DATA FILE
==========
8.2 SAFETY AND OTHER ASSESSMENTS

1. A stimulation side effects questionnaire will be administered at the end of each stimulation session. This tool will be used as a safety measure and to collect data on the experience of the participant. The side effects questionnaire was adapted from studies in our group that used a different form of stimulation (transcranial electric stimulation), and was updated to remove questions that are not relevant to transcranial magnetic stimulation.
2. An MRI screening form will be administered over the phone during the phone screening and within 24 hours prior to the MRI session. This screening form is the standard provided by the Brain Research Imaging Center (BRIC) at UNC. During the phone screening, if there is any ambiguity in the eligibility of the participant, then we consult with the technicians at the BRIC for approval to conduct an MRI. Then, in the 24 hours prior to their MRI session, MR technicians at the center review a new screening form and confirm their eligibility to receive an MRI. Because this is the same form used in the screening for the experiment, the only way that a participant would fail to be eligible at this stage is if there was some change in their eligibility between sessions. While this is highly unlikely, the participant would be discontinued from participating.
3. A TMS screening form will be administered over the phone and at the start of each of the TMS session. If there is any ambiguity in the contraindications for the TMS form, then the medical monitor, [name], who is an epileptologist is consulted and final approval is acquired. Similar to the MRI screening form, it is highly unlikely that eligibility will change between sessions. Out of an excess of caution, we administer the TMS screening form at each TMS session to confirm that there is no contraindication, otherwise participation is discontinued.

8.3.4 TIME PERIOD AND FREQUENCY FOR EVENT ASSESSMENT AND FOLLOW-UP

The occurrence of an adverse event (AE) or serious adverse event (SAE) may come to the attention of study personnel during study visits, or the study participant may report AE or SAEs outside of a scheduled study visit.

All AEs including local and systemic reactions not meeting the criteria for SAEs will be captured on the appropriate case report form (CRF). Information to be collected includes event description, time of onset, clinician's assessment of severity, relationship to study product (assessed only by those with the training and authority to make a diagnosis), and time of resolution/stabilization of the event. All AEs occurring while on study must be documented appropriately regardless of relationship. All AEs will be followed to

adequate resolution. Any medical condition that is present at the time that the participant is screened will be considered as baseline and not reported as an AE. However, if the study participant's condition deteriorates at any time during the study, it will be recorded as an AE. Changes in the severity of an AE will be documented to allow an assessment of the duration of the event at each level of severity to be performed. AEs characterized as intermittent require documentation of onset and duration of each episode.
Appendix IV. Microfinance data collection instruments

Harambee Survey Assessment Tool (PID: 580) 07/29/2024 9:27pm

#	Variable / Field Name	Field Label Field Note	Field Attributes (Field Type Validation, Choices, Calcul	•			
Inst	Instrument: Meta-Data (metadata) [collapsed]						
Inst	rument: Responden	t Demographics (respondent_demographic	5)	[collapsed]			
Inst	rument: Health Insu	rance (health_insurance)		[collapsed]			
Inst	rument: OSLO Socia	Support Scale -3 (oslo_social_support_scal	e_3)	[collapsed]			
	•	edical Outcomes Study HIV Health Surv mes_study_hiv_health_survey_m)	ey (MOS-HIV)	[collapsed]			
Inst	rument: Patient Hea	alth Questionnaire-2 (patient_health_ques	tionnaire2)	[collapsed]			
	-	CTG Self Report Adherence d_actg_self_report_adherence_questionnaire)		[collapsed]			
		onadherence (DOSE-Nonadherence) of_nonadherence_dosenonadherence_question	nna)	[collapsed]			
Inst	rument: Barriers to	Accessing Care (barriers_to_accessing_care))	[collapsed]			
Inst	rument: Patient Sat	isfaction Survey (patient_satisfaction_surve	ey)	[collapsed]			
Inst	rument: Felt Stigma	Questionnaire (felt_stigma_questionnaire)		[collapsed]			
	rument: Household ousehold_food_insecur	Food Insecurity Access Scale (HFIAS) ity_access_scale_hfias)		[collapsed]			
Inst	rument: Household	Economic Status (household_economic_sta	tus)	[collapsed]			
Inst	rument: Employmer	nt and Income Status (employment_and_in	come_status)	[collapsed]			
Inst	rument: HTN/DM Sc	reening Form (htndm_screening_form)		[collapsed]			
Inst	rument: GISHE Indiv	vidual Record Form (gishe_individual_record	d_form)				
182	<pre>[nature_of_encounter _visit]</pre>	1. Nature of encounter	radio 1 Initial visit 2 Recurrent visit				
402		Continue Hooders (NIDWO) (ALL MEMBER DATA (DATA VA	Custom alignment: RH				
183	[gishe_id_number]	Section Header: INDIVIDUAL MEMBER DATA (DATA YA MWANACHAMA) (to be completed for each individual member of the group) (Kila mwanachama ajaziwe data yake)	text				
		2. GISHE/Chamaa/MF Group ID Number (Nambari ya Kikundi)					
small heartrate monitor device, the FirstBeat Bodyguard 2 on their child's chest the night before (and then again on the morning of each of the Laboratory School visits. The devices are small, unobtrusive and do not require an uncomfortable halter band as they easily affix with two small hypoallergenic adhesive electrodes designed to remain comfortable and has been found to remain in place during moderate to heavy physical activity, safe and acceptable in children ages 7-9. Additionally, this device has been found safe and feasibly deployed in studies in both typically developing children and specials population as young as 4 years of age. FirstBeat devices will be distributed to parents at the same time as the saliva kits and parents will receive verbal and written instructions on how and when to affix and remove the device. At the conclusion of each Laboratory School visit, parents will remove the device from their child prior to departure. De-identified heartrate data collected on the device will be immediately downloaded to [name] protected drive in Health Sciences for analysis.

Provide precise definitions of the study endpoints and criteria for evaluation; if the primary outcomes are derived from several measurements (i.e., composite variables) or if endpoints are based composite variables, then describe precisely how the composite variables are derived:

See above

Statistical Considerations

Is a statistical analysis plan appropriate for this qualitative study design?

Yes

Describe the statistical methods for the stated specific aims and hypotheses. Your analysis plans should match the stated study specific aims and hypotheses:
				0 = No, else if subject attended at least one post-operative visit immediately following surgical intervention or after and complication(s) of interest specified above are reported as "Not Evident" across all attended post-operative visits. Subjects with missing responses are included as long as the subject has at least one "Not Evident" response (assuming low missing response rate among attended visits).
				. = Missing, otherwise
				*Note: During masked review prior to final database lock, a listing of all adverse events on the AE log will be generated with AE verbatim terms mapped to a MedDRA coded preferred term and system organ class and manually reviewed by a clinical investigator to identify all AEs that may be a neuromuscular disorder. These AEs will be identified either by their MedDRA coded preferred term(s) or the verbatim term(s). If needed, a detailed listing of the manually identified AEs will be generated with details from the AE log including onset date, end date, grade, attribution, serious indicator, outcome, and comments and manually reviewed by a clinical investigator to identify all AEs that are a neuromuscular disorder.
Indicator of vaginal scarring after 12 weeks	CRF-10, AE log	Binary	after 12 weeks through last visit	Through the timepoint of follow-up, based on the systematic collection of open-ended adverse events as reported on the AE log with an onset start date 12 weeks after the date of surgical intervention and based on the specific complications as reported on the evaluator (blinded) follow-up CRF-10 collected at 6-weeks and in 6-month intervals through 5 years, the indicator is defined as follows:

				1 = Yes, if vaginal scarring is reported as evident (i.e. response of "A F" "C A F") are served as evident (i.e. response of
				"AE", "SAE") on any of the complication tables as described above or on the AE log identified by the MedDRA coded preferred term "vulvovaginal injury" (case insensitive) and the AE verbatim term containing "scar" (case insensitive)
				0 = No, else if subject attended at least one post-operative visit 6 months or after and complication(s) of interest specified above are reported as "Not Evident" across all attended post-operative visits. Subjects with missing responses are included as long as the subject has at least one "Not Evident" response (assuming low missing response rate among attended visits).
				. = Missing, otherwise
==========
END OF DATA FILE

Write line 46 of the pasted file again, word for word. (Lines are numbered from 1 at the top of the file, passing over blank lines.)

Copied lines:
				. = Missing, otherwise